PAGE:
Rotterdam warehouse fake walls found to conceal vast drug stockpile

Methamphetamine haul by police was 2,500kg as Netherlands deemed transit zone

Some of the methamphetamine seized in Rotterdam: four large operations have been “rolled up” so far this year. Photograph: Dutch police/Handout

Some of the methamphetamine seized in Rotterdam: four large operations have been “rolled up” so far this year. Photograph: Dutch police/Handout


Dutch narcotics police have discovered a massive 2,500kg of methamphetamine hidden in the false walls of a warehouse near the port of Rotterdam – in what they say is the largest single seizure of the drug ever made in Europe.

In a follow-up raid on a lock-up in Utrecht, about 60km away, armed detectives also found 17,500 litres of chemicals that can be used for “washing” cocaine to remove impurities or in the manufacture of synthetic drugs, such as crystal meth.

In unusually candid comments on the haul – estimated to be worth hundreds of millions of euro – a police spokesman said it was new evidence that the Netherlands was being used to manufacture crystal meth, though relatively little of it is sold or consumed here.

“The drugs go from hand to hand before they are marketed, which is why it is difficult to give a street value. Based on what we have seen, we believe that as far as methamphetamines are concerned, the Netherlands is a transit country.”

Crystal meth

There has been a notable increase in the number of crystal meth laboratories being discovered. Including these latest raids in Rotterdam and Utrecht – which happened last week but were revealed on Wednesday – four operations of significant size have been “rolled up” so far this year.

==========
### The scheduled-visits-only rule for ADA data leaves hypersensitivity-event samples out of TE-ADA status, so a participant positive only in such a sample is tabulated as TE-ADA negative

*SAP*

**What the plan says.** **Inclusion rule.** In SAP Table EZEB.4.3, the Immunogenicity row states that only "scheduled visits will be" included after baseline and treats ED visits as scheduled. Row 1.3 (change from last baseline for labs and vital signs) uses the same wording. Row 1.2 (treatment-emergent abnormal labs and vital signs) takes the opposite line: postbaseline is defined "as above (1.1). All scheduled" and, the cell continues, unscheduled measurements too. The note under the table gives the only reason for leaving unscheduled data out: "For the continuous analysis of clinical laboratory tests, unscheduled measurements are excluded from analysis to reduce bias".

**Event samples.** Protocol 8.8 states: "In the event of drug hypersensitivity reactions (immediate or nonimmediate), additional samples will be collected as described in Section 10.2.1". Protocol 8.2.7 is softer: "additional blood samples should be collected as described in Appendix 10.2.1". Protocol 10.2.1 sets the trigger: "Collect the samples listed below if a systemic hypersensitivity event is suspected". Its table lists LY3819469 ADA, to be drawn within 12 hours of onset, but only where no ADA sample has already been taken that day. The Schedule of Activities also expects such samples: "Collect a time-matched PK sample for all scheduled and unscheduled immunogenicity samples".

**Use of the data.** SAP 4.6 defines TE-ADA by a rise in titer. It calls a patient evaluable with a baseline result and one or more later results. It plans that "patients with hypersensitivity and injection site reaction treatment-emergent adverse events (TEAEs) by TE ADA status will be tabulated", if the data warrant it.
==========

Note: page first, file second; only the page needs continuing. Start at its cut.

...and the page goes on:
Of the other three, one was on board a “drug boat” near Moerdijk in the south of the country; another was in Wateringen, near The Hague, where €80 million worth of methamphetamine was found; and the third – the most brazen – was in an apartment in the busy centre of The Hague itself.

Use of methamphetamine is most common in the US and southeast Asia. Police revealed that in two of the Dutch cases there had been Mexican suspects involved.

Mexican link

One of those Mexicans was from the Sinaloa region, where the local drug cartel was described in 2010 as “the most powerful drug trafficking organisation in the world”.

The size of the Rotterdam haul, the customisation of the location, and its proximity to the port – where corrupt workers can earn between €75,000 and €125,000 per shipment they help move safely – all lead police to believe this has been the most significant raid so far.

They found nothing when they entered the warehouse, and it was only when they noticed that the dimensions of the upper floor were bigger from the outside than from the inside that they found fake walls packed full of drugs.

They refused to say whether any arrests had been made. However, the indications are that they believe Mexican cartels may be planning to push highly addictive crystal meth in markets across Europe, using the Netherlands as a base.